In August of 2016, the United States Department of Justice, acting on behalf of the United States Postal Service, sought injunctive relief against Berkeley’s District Overlay “insofar as it regulates the Berkeley Main Post Office parcel, located at 2000 Allston Way, Berkeley.”
On Monday, Judge William Alsup issued an “Order Setting Forth Findings of Fact and Conclusions of Law.” Judge Alsup entered judgment in favor of the City of Berkeley, finding that USPS “had established no entitlement to relief on its claims.”
Back in February of 2014, the USPS received among other offers a bid from Hudson McDonald, a developer who intended to convert most of 2000 Allston Way to commercial use as, for example, a Target store. In September 2014, USPS agreed to sell the property for $9 million to Hudson McDonald.
And also in September 2014, the council passed the Civic Center District Overlay. The Overlay restricted the entire Civic Center Historic District — including the post office — to civic, nonprofit, cultural, and other similar uses, for the professed purpose of preserving the integrity of the area and protecting its cultural and historical heritage
The ruling in federal court upholding the District Overlay is cause for celebration. It is an important victory in the fight to preserve Berkeley’s historic Civic Center District and in the effort to preserve historic downtown post offices.
The Department of Justice argued the USPS case with DOJ attorneys who were flown in from Washington DC. We are grateful to the attorneys who successfully represented Berkeley: Andrew W. Schwartz of Shute, Mihaly and Weinberger LLP and Berkeley City Attorney Farimah F. Brown and her deputy attorneys.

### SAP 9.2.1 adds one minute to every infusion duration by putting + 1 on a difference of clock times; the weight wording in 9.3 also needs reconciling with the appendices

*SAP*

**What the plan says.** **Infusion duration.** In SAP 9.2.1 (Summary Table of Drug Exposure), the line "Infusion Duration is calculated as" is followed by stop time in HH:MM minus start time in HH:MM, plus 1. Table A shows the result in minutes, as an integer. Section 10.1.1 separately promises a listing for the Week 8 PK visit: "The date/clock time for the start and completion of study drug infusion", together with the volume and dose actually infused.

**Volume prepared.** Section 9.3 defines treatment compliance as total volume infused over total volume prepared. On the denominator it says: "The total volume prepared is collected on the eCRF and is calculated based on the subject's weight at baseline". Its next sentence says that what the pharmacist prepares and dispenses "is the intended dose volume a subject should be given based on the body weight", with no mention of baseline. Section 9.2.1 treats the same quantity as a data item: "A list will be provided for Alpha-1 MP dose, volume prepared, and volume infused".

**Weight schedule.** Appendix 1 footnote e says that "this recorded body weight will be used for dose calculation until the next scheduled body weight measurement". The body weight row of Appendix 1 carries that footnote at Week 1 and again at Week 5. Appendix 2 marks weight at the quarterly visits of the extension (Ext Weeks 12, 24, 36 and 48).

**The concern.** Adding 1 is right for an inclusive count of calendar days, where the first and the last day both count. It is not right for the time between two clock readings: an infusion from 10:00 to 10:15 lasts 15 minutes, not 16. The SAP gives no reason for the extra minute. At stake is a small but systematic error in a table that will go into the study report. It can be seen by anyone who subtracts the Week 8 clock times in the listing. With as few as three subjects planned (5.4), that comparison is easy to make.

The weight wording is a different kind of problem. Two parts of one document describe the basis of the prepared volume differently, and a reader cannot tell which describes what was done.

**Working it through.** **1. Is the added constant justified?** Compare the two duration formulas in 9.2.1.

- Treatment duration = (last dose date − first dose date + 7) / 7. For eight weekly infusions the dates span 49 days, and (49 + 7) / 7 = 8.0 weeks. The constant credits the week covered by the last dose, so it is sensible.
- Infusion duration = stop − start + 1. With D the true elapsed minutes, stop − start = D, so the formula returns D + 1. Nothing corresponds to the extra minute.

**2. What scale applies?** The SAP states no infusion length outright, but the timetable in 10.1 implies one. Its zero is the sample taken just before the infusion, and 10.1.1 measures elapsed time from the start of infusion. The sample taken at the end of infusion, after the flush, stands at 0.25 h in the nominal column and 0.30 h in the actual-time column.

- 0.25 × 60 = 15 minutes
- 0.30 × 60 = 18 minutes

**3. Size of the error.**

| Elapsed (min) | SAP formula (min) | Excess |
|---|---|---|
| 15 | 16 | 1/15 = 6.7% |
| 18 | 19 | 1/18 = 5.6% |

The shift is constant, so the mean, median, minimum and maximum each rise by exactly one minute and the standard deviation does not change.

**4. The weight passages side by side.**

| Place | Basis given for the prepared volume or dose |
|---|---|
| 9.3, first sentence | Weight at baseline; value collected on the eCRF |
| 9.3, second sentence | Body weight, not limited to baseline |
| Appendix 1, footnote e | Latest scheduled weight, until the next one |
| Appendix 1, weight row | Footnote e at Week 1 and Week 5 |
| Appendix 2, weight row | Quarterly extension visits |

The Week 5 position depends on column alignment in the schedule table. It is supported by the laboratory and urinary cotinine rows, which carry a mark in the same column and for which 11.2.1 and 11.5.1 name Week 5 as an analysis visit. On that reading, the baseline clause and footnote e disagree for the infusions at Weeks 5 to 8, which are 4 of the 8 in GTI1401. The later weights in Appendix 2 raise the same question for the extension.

The successful legal defense of the Zoning Overlay was only possible because of the steadfast leadership of the Mayor and City Council. Special recognition is owed to Jesse Arreguin, Linda Maio, Susan Wengraf and Kriss Worthington who have been working on this since 2012 when USPS first proposed selling the Berkeley Main Post Office.
And thanks are owed to each of you as part of the Berkeley community that attended numerous hearings and made clear to everyone that preserving the character of Berkeley’s Historic Civic Center is an issue that matters to us.
What happens now? USPS may decide to appeal the ruling. Or USPS could reconsider its decision to dispose of the building, recognize the value of the facility and location and bring back some services. Or USPS could go forward with its plan to dispose of the building, lease back a portion for retail sales, and find a purchaser consistent with the Zoning Overlay. In 2014, USPS walked away from ongoing talks to craft an historic preservation covenant for 2000 Allston Way. That action by USPS led to a suit by the City of Berkeley and the National Trust for Historic Preservation alleging violations of the National Historic Preservation Act (NHPA) and of the National Environmental Policy Act (NEPA). That suit was declared moot when USPS asserted they no longer intended to sell 2000 Allston Way. A sale of 2000 Allston Way that conformed with the Zoning Overlay but did not include an adequate historic preservation covenant could result in a refiling of the 2014 suit.
Read the U.S. District Court's Decision in USPS v City of Berkeley
Read Maria Dinzeo's article in Courthouse News: "Judge Find No Issue in Bid to Block Sale of Historic Post Office